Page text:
Monday, October 21, 2013

Marie Antoinette

David Adjmi’s Marie Antoinette, directed by Rebecca Taichman, finds itself hip, snarky, insightful, and significant, but it's merely an olio of unoriginal ideas tossed together with a dash of attitude, a talking sheep, and cartoon characters. The main weakness of the play is Marie herself, who is presented variously as a victim but powerful, stupid but smart, and unloving yet loving--and whose evolution from two-dimensional mean girl to tragic figure is wholly unconvincing.  
Marin Ireland
Photo: Pavel Antonov
Just as Marie doesn't quite gel, neither does the play itself. There are some genuinely moving moments and some funny ones, but they don't add up. The play is by turns fey, overly dramatic, cutesy, and serious. When it tries at the end to elicit our sympathy, neither the play nor Marie has earned it.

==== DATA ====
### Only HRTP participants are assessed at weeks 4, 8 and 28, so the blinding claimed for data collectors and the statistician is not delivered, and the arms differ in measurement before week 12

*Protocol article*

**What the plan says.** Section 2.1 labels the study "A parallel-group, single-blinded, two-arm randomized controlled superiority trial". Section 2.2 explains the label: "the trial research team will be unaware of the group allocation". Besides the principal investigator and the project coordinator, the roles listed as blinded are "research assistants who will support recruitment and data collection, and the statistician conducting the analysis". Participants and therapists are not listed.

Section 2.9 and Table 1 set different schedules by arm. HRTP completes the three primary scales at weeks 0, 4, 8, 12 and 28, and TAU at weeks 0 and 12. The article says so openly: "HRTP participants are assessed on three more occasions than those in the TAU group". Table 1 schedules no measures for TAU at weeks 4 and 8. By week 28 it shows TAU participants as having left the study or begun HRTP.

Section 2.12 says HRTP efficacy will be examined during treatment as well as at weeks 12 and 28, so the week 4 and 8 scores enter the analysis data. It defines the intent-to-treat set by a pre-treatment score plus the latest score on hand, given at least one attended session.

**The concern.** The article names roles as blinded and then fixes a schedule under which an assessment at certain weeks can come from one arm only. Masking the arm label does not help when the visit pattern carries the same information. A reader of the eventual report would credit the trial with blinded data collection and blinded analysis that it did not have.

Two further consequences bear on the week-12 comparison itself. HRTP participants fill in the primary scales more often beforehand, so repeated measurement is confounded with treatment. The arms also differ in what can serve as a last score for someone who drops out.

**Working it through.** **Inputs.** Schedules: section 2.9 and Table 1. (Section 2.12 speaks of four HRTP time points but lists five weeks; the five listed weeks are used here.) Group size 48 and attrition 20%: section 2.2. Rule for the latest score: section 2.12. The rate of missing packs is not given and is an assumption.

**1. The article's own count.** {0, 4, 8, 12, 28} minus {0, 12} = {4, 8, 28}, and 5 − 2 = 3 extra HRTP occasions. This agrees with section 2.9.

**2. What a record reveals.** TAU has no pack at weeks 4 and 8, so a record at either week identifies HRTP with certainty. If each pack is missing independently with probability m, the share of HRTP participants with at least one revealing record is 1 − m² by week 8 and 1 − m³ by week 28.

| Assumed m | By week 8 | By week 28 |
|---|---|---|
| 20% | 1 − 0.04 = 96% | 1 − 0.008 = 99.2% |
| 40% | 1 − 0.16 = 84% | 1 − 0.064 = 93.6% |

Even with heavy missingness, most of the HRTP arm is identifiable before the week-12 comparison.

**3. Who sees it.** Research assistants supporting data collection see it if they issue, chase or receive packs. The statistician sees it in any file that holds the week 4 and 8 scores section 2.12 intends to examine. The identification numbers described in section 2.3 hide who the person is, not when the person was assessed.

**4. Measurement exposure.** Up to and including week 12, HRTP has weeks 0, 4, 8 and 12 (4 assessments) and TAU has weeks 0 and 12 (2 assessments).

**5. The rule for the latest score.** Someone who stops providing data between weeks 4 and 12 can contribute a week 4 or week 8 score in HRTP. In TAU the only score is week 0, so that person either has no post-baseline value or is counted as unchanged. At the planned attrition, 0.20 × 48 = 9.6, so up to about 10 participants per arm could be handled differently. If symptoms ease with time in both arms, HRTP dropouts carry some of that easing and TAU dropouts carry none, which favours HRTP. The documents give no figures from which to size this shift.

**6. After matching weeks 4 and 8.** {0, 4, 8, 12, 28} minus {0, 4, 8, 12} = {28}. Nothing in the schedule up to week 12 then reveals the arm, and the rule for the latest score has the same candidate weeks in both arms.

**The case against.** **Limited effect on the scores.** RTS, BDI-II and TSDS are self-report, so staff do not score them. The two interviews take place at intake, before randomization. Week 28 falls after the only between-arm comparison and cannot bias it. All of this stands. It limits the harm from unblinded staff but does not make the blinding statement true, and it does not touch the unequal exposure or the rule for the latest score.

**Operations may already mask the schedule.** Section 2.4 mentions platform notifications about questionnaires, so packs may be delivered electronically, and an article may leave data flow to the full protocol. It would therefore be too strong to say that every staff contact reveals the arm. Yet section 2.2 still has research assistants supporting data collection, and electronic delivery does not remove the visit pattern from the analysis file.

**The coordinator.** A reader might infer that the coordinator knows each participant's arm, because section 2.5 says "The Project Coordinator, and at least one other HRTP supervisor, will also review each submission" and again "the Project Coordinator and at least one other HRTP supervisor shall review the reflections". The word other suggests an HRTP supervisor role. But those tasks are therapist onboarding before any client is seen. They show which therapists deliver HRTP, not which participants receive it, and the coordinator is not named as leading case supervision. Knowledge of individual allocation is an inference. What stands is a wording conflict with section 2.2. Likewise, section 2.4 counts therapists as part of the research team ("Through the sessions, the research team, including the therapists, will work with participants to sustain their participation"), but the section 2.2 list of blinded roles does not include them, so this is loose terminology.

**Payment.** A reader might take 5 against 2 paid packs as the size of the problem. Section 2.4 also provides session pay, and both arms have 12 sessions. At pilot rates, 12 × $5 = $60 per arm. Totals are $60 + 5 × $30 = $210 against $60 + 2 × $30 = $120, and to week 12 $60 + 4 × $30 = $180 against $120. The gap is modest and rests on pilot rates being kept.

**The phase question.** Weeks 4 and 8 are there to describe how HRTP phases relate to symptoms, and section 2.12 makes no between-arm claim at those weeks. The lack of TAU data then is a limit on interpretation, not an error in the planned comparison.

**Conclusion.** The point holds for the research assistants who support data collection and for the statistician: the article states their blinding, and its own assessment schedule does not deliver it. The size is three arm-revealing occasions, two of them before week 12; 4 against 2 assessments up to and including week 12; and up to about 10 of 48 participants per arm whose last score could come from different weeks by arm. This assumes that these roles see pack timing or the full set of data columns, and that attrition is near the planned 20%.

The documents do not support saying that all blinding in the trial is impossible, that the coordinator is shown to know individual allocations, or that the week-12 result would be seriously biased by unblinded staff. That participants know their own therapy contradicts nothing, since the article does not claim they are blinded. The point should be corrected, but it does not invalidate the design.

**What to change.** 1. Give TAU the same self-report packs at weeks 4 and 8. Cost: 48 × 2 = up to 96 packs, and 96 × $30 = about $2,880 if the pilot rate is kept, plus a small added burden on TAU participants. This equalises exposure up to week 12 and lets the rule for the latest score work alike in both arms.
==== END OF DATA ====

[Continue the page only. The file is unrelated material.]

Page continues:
Perhaps Marie Antoinette is better understood as a riff than a play: "Here is what David Adjmi thinks about Marie Antoinette," it seems to say, "plus a few cheap jokes." (E.g., when someone tells Marie that she doesn't feed her children sweets, Marie answers, "O let them eat cake.")

Marin Ireland's fascinating portrayal of Marie does much to cover the play's weaknesses and maintain audience interest. She has a contemporary edge that makes her a seemingly odd choice for the role, but her determination, humor, and intelligence give life and occasional depth to each of the versions of Marie on display.

The stage at the Soho Rep is backed by a long white wall with the words Marie Antoinette, also in white, running its length. Perhaps this tabula rasa is an invitation to the audience to write its own version of Marie, which is ultimately all any of us can do.

(first row center; press ticket)

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